An interesting example of this principle is found in the case of the nazirite. A nazirite was someone who chose to consecrate themselves to G‑d by living a more reclusive, ascetic, and isolated lifestyle for a period of time. Surprisingly, these fervent spiritual seekers were instructed to bring a sin offering at the conclusion of their vow! In explanation of this curious law, the Talmud teaches that this was in order to atone for their misplaced self-imposed asceticism.7 In the words of the Jerusalem Talmud8 : “Is what the Torah forbade not enough that you must voluntarily forbid other things too?!”

Simply put: Completely withdrawing from the sensual world is not the Jewish way to live a spiritual life. To the contrary, one’s true spiritual state is revealed precisely in how one integrates their physical and spiritual needs and desires. This path of integration is what ultimately resolves the seemingly intractable dichotomy between spirit and matter that has troubled so many mystics and philosophers from time immemorial. From the Jewish perspective, the holy work of the spiritual warrior is to acknowledge and amplify the sacred presence within all aspects of existence.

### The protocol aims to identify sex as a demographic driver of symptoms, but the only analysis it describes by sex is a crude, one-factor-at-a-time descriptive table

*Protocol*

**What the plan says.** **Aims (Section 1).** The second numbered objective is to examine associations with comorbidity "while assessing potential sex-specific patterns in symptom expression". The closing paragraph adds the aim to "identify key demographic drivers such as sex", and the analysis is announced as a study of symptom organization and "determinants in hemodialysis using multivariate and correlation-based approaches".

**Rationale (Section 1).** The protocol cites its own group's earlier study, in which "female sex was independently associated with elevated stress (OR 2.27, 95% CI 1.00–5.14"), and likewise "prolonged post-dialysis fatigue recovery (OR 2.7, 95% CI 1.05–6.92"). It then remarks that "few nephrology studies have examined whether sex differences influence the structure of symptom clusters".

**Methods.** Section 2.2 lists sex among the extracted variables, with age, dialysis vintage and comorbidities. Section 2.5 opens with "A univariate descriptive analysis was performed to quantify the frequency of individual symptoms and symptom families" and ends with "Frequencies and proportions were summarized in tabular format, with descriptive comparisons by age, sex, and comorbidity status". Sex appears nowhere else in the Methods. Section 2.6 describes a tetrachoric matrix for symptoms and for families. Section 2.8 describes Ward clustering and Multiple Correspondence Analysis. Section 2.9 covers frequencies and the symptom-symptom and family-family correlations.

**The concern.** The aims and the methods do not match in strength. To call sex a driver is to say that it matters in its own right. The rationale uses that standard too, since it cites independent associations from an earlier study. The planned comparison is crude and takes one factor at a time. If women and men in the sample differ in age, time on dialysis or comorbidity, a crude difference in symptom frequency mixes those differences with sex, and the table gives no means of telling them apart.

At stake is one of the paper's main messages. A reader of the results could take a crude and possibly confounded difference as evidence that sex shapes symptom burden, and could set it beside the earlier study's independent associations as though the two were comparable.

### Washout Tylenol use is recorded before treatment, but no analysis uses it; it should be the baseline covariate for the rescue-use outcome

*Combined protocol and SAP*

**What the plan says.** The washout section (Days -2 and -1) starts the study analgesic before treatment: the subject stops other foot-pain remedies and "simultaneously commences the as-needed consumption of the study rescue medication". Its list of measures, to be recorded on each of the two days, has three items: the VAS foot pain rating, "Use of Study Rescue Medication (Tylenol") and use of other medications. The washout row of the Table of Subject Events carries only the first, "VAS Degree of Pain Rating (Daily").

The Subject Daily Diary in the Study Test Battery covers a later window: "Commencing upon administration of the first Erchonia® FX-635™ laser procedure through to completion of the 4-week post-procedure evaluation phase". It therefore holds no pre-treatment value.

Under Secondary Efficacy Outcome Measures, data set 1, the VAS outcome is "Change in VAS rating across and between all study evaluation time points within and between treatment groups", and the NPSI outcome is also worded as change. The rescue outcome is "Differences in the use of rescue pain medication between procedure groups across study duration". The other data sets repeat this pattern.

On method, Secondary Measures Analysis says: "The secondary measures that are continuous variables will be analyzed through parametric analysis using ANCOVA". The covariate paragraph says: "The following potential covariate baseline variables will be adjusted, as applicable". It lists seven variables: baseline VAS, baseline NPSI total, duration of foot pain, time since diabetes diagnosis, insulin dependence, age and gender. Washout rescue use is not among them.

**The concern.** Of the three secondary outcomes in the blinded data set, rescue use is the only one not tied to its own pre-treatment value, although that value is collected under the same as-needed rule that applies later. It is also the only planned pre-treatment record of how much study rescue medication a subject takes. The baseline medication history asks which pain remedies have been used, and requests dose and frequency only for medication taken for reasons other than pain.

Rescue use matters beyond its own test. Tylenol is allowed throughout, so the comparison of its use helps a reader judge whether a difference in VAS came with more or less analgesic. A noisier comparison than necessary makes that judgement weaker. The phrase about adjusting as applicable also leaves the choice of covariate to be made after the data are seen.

For instance, the Talmud9 teaches: “A person’s true character is ascertained by three things: his cup [how he eats], his pocket [his financial dealings], and his anger [how he treats others].” Notice that none of these examples include any specifically spiritual activities; they are, in fact, all about how one conducts oneself in material and social realms.

Moreover, when a person arrives in the World to Come, the first question he is asked is not about spiritual matters; rather, it is, “Did you engage in business with honesty?”10

Judaism teaches that one’s spiritual state is expressed not only in their levels of learning or depth of prayer, but in how they conduct themselves on the most physical of levels.11

As Maimonides writes12 : “Just as a wise man is distinct in his wisdom and his character traits, and he stands apart from others regarding them, so, too, he must be distinct in his deeds, in his eating, in his drinking, in his marital relations, in his use of the bathroom, in his speech, in his walk, in his clothes, in satisfying his needs, and in his business dealings. All such deeds of his should be especially pleasant and proper.”